By Jesse Farmer and Randy Manus, AeroGo, Inc.
Cranes with their unidirectional moves limit relocation options and are expensive to operate and staff. Forklifts, which offer more flexibility, are mostly unable to move the heaviest of equipment.
There is a third option—one that has been around for many years, but has been significantly enhanced in recent years. It is the air cushion vehicle (AV), a technology getting special interest because of its ability to maneuver loads up to 800 tons in multi-directions by controlling volumes of air. Its multiple functions can be controlled by one operator, making the machine and its process more cost-efficient than the other options, especially cranes.
It may be difficult to believe that a technology previously associated with air hockey games has progressed to the point of becoming an industrial alternative. A closer look at its development and technological capabilities reveals why. Consider the driving force of the technology, which is programmable logic controllers (PLCs) that require only one operator to program lifting and maneuvering commands. Other system components are robust air casters (the bags capturing the air for lifting and moving) and a precise traction-drive system. The load is situated on a support skid then lifted by films of air created by each air caster to effectively float the load to facilitate movement. Shop air systems will work with AVs, which eliminates the need for investment in an alternative air system or compressor.
Comparing AVs with cranes
AVs are a growing alternative to cranes for load moving for several reasons. Start with safety. AVs keep the load low to the ground so there is less likelihood of lift hazards than with cranes. Another factor is the reduced risk of damaged equipment as AVs virtually eliminate contact with the load as opposed to cranes. Also, the risk of worker mistakes during overhead crane operations is much greater than with AVs. According to recent data from the U.S. Bureau of Statistics, 90 percent of crane accidents are caused by human error. A sole operator has no difficulty putting an AV in place under the load. In fact, AV load moving operations have much less risk of damage than their overhead counterparts.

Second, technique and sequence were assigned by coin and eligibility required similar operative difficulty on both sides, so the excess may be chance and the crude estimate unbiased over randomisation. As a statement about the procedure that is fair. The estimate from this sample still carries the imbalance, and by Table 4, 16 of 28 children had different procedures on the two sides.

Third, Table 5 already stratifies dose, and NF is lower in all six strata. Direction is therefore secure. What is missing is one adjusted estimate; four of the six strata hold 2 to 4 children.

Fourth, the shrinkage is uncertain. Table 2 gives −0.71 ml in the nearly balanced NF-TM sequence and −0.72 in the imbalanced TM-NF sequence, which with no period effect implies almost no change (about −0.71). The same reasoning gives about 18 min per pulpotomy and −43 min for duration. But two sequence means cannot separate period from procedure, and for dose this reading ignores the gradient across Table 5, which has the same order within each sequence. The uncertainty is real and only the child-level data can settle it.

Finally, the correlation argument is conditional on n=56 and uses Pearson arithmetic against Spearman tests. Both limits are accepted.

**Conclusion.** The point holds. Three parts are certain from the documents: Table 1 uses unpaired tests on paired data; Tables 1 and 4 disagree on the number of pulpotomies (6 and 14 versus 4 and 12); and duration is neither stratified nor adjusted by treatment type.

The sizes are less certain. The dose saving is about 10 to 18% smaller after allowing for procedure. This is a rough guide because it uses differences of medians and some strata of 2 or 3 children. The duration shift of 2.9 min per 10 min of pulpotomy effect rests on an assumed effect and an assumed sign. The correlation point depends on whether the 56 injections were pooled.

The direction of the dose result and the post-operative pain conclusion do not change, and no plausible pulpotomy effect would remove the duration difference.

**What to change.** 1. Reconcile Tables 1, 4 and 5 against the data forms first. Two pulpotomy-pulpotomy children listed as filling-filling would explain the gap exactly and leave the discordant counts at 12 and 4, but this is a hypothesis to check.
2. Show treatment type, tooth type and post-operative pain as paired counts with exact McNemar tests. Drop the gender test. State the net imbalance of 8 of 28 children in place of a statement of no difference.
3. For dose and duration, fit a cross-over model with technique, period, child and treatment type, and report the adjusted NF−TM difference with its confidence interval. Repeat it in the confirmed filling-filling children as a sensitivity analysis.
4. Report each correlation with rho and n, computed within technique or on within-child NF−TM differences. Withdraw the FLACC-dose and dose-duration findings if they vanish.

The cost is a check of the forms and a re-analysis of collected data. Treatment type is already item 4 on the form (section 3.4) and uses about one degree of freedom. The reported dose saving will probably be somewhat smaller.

Third, consider the expense. For example, a significant segment of heavy industry relies on costly overhead cranes that come with an average price tag of approximately $2 million for a 450-ton model. Other costs include service contracts of up to seven percent of operational expenditures depending on location and, of course, manpower. All crane operators must be certified while AV operators only require training. Contracts strictly limit the types of crane operations and usage, unlike the AV where perhaps its greatest value is flexibility. Because AVs are low-friction and low-profile, they will not disrupt production during load movement unlike crane operations that occasionally require a halt to production until completion of the specific operation.
At the Carrier Chiller plant in Charlotte, N.C., where chillers and commercial air conditioning units are produced, Jens Lamba, senior product engineer, attests to the value of hovercraft technology. “The casters have made it a continuous flow through our manufacturing facility instead of having stop/starts,” Lamba said, “They have helped to significantly lower our production costs.”
Another benefit for manufacturers is an AV’s ability to move and place equipment to facilitate batch production on an infinite basis. The capability means that the AV can conduct moves in practically every section or worksite in the facility. Such versatility is attractive to CFOs and risk managers who appreciative the cost-efficiency and reduction of risk to property and the workforce.
In the end, it is the process efficiency that explains the growth in AV usage, particularly in small and mid-sized manufacturing operations. The overhead crane will continue to prove its value particularly in heavy industry. Yet, crane limitations can be costly, which is why today’s shops, with their focus on flexibility, cost-efficiency and safety, are adopting the air cushion vehicle as a valuable and profitable alternative.
About the Authors:
Jesse Farmer is manager of the Custom Applications Products Group and Randy Manus is senior application specialist of AeroGo, Inc., Seattle, Wash. AeroGo manufactures heavy load equipment utilizing hovercraft technology for moving heavy, awkward or delicate loads in factories. Tel: (866) 537-0153. For more information, please visit http://www.aerogo.com.